Different people have different gifts. Businesses should treat different types of customers differently. Many traditional Orthodox Jewish communities in America currently abuse return policies. From anecdotal reports, it seems to me that Orthodox Jewish kids tend to cheat more in school than your average kid. That does not make Orthodox Jews inferior to other groups. Like all groups, Orthodox Jews have strengths and weaknesses. For example, Orthodox Jews do a great job of taking care of their own, not having children out of wedlock, and not committing violent crime.
Pegida reports: “Austria imposes night-time curfew for migrants after soaring sex-attacks on women.”
Different groups of people tend to behave differently and should be treated differently.
Even if the shop’s prices may be criminally expensive — take for example this $1,085 cape dress — its two-tiered return policy is not illegal in either NJ or NY, which stipulate that businesses must post a clear return policy on their websites, but does not put any limitations on these policies.
Perhaps surprisingly, the owner of Shan and Toad, Shana Laub, is herself an Orthodox Jew and a mother of five girls.
Orthodox Jews tend to have a more clear-eyed perspective on the ethics of other Orthodox Jews than do many non-Jews.
As a convert to Orthodox Judaism who has lived among Orthodox Jews for more than two decades, I have seen that abusing return policies is common (though Modern Orthodox Jews in this respect tend to be more ethical than traditional Orthodox Jews).
On Wednesday, JTA reported that Shan and Toad, a high-end children’s clothing retailer, had a very specific return policy: Customers could return non-sale items for a full refund — except for residents of five communities in New York and New Jersey, all of which have a significant Orthodox population.
Those living in those zip codes, which include Brooklyn and Passaic, New Jersey, could exchange unworn items or return them for store credit only — a policy that some decried as discrimination against Orthodox Jews.
But in an e-mail to JTA sent Thursday, Shana Laub, the owner of the online shop, denied allegations that her company’s return policy was in any way discriminatory against Orthodox Jews.
“Thank you for the opportunity to explain my return policy and its genesis and hopefully repair both any damage done and my reputation,” the message read.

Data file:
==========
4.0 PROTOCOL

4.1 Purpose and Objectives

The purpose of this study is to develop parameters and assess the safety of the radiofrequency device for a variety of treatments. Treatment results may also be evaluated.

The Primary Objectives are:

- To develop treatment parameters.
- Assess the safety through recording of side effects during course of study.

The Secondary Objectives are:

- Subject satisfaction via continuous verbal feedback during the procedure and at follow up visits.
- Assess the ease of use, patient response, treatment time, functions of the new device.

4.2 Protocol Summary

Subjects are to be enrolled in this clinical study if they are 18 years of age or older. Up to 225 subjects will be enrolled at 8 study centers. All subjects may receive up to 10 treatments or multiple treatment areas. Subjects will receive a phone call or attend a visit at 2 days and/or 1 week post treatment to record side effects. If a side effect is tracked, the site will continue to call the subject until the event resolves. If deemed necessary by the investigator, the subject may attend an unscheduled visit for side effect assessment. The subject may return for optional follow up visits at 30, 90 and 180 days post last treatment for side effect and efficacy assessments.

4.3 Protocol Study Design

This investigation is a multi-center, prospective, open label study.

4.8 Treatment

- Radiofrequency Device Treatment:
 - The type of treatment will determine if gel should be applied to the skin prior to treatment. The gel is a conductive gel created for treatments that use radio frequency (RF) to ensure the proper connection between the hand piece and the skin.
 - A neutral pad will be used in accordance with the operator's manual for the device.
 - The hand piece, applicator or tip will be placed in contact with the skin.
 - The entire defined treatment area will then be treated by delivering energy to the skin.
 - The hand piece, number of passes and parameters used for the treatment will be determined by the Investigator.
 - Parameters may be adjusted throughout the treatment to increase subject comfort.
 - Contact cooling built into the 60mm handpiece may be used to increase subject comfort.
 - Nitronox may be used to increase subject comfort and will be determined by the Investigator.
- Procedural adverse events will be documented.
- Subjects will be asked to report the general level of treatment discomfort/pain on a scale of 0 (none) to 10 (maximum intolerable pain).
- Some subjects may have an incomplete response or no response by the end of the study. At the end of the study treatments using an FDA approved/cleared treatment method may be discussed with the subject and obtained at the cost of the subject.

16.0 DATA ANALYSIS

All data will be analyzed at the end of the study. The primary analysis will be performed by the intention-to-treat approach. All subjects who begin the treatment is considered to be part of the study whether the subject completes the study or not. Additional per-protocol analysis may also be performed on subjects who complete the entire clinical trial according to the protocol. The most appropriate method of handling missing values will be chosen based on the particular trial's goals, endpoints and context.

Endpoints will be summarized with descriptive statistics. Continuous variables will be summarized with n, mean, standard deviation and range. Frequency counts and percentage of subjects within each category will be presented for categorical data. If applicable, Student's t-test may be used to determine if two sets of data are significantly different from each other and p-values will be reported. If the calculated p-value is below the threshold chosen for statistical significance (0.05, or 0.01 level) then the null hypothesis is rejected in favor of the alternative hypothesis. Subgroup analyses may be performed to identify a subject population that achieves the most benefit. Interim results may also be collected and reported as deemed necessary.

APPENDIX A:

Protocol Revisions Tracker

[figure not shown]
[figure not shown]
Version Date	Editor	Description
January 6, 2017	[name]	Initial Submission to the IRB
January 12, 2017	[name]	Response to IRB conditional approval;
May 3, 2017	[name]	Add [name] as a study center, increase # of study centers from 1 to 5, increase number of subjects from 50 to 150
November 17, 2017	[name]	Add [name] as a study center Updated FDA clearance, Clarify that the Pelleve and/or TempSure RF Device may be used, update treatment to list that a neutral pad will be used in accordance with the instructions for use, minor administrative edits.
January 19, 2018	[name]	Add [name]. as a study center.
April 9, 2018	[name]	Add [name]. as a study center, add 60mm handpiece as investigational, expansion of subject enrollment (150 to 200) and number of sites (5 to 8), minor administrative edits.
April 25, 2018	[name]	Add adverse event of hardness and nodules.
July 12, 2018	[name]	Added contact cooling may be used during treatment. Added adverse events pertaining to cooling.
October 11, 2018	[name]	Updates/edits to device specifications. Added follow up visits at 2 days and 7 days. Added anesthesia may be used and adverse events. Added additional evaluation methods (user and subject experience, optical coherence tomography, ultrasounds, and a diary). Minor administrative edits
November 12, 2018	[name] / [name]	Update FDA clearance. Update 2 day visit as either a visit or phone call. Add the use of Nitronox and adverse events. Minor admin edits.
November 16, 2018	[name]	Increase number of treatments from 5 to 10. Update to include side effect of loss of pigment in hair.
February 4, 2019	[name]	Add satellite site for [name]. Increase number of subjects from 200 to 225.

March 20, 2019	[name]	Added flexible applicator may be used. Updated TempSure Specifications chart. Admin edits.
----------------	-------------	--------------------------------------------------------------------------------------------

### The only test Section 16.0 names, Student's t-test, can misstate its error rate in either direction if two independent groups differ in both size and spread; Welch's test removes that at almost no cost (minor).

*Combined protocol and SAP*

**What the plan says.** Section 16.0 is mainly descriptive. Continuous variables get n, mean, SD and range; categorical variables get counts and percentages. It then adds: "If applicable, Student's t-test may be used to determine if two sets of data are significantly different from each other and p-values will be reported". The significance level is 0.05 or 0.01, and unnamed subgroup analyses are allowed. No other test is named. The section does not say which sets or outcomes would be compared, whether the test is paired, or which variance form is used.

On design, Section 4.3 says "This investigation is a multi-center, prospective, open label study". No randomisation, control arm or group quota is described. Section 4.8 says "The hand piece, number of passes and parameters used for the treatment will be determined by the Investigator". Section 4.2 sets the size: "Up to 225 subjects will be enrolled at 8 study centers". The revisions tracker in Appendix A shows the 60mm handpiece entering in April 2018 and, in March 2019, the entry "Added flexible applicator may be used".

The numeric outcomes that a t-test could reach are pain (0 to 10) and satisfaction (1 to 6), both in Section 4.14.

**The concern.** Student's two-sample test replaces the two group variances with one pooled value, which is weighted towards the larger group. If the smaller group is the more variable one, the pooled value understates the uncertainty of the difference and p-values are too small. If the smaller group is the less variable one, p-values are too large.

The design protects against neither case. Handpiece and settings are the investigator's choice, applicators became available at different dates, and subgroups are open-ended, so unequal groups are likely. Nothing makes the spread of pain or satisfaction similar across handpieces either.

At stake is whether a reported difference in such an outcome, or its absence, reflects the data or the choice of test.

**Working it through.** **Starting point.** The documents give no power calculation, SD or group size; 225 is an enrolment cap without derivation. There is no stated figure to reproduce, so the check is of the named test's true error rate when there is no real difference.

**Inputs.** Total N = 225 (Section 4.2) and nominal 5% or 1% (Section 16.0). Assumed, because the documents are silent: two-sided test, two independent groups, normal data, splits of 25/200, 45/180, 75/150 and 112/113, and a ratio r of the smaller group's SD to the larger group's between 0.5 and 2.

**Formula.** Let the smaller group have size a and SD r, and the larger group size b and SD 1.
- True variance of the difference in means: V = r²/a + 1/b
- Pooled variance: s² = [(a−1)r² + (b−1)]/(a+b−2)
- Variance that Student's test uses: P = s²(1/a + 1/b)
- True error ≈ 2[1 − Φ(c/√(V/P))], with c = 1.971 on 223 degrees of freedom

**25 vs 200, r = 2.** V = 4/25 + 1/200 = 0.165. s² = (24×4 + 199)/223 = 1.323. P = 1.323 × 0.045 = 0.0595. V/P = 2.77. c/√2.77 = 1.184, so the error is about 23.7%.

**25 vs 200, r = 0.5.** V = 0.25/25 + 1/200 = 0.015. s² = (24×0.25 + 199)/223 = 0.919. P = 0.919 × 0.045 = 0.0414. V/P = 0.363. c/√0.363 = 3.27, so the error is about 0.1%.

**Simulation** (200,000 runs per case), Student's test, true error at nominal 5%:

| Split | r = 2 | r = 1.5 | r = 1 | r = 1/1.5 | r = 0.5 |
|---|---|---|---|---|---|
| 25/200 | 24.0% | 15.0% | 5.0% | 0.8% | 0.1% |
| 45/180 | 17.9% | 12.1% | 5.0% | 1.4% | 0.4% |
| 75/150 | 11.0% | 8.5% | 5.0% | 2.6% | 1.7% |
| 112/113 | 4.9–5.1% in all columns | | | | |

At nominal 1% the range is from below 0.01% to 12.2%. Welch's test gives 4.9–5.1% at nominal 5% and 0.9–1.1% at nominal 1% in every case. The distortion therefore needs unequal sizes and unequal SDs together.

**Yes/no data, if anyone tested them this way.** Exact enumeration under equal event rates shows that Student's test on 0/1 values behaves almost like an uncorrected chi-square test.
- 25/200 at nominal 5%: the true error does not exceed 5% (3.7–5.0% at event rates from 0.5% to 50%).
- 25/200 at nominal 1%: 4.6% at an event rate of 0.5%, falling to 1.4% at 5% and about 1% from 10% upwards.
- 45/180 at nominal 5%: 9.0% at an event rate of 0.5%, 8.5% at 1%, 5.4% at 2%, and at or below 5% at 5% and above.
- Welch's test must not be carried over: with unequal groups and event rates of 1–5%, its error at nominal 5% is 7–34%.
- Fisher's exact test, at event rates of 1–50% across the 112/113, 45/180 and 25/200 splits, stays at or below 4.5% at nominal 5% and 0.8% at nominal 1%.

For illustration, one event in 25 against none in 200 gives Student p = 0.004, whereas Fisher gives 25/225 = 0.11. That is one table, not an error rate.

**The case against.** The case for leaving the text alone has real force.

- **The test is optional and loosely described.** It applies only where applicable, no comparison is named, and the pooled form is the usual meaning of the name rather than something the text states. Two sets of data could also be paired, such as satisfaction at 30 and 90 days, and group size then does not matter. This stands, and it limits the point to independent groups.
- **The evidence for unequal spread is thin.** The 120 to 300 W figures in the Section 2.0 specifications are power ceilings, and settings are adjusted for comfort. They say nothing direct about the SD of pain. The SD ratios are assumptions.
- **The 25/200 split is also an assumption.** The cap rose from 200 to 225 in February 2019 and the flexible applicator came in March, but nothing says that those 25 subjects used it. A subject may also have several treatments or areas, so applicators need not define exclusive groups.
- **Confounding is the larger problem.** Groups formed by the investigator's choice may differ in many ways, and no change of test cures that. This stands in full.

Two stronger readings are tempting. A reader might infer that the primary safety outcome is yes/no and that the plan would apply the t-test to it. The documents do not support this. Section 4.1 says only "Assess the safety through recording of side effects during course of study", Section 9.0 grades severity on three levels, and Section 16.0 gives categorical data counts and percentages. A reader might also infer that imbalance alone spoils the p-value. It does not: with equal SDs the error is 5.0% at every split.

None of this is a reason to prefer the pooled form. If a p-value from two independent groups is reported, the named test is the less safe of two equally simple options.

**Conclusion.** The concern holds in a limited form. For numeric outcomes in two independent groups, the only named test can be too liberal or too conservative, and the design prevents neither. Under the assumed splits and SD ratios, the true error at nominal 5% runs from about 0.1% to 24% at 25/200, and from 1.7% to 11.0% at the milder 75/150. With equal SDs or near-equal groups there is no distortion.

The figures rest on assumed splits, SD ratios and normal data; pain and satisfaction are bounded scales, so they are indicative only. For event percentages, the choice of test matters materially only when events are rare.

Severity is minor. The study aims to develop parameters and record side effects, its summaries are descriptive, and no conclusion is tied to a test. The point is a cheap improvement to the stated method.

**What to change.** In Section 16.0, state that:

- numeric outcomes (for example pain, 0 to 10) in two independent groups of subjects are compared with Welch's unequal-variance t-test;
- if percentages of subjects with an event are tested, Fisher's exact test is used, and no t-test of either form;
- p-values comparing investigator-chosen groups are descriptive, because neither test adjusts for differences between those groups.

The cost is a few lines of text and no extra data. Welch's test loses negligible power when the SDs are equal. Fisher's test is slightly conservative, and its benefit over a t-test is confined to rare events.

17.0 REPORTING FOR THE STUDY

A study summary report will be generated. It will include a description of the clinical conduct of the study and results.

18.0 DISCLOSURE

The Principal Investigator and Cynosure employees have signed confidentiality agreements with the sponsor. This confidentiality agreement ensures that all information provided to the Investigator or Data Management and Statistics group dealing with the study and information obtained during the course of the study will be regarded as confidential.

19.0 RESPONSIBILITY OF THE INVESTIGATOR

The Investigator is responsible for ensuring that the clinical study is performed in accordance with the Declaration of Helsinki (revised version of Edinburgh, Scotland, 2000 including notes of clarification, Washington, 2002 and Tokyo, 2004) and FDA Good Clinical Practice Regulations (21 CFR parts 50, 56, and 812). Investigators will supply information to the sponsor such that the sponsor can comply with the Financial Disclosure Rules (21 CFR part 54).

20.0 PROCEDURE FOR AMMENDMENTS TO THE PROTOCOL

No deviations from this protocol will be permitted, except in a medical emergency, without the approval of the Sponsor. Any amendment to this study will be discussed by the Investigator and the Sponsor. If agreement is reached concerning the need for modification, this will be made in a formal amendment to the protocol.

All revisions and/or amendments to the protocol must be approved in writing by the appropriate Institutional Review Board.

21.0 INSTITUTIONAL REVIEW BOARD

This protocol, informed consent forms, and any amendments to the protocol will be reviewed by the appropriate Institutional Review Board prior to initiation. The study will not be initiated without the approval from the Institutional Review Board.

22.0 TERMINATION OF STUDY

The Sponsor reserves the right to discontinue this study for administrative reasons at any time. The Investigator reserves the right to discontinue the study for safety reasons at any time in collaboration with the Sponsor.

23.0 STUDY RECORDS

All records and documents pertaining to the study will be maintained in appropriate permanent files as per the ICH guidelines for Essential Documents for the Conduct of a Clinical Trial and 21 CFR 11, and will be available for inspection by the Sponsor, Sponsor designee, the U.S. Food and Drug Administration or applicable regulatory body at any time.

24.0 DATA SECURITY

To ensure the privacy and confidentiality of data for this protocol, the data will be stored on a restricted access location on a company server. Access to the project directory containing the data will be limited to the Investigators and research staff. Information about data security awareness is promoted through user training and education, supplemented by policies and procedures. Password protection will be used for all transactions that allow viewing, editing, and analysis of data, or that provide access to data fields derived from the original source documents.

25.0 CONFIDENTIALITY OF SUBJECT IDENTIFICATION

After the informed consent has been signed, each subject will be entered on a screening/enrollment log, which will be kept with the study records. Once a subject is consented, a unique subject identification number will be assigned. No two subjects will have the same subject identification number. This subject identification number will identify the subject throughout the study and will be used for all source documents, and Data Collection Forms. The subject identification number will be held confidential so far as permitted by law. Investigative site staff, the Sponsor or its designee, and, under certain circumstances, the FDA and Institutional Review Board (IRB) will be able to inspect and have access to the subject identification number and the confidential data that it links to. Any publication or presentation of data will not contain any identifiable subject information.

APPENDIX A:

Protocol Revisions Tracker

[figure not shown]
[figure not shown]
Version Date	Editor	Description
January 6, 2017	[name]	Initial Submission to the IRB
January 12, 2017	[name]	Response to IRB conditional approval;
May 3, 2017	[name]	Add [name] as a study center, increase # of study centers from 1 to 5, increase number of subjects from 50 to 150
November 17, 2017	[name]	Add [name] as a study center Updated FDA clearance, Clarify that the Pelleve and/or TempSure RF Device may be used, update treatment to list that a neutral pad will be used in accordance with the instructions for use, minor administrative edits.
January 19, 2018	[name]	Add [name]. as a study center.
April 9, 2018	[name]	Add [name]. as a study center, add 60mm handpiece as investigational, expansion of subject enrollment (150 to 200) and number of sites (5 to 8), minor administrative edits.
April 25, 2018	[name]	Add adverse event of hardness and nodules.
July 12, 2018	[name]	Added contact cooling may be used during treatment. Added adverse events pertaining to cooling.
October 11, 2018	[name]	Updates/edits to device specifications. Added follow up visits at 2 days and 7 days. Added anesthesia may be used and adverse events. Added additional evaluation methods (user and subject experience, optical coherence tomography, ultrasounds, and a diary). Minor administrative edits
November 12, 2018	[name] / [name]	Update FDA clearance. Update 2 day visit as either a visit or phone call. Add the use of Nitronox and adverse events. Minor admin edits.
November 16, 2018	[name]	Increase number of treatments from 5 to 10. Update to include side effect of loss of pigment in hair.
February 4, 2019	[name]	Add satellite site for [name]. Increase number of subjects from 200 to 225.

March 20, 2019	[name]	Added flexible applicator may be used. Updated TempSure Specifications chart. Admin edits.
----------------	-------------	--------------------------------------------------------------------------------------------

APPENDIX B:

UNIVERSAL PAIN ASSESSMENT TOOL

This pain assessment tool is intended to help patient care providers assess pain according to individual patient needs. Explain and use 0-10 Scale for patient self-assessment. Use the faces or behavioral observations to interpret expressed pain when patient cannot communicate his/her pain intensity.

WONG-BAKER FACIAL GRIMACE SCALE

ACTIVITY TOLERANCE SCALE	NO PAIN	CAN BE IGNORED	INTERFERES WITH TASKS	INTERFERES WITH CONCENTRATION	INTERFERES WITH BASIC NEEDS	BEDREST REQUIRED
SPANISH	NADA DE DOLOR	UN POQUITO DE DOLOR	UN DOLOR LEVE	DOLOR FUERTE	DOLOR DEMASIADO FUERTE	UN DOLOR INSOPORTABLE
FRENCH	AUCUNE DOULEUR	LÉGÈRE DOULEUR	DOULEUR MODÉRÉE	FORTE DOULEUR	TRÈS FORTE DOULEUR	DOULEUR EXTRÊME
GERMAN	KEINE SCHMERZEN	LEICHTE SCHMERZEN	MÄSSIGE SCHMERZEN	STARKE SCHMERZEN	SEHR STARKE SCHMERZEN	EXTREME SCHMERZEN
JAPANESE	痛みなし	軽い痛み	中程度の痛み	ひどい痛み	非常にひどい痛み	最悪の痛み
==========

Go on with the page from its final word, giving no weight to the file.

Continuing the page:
Laub emphasized that her store accepted returns from all areas, and that residents of these five areas could still return unworn clothes for store credit. She said she implemented the more restrictive return policies because “the survival of the business had been threatened by abuse of its return policy among customers in a few concentrated areas,” she wrote.
She continued: “Those customers would place large orders and return all, or nearly all of the items they had purchased, often in poor condition, and only after a substantial delay.”
According to Laub, a mother of five girls whose LinkedIn page lists her as living in the “Greater Los Angeles” area — and whose blog says the company was originally launched in Jerusalem — these mass orders would deplete her stock and affect her ability to process other orders, which proved destructive for her small business. “If I continued to offer returns to these neighborhoods,” Laub wrote, “my business and my income would be destroyed.”
She added that she knew of other businesses that also implemented similar return policies out of concern for their fiscal well-being. She did not reply to a JTA request seeking follow-up comments.
Laub also claimed that, since the release of the story about her company’s return policies, she has “experienced a firestorm of legal accusations, public humiliation, and a host of the most vile and vituperative e-mail and phone messages.”
“If I unwittingly insulted or hurt anybody, I sincerely ask forgiveness now,” Laub added, “I had never intended to. I was merely trying to survive.”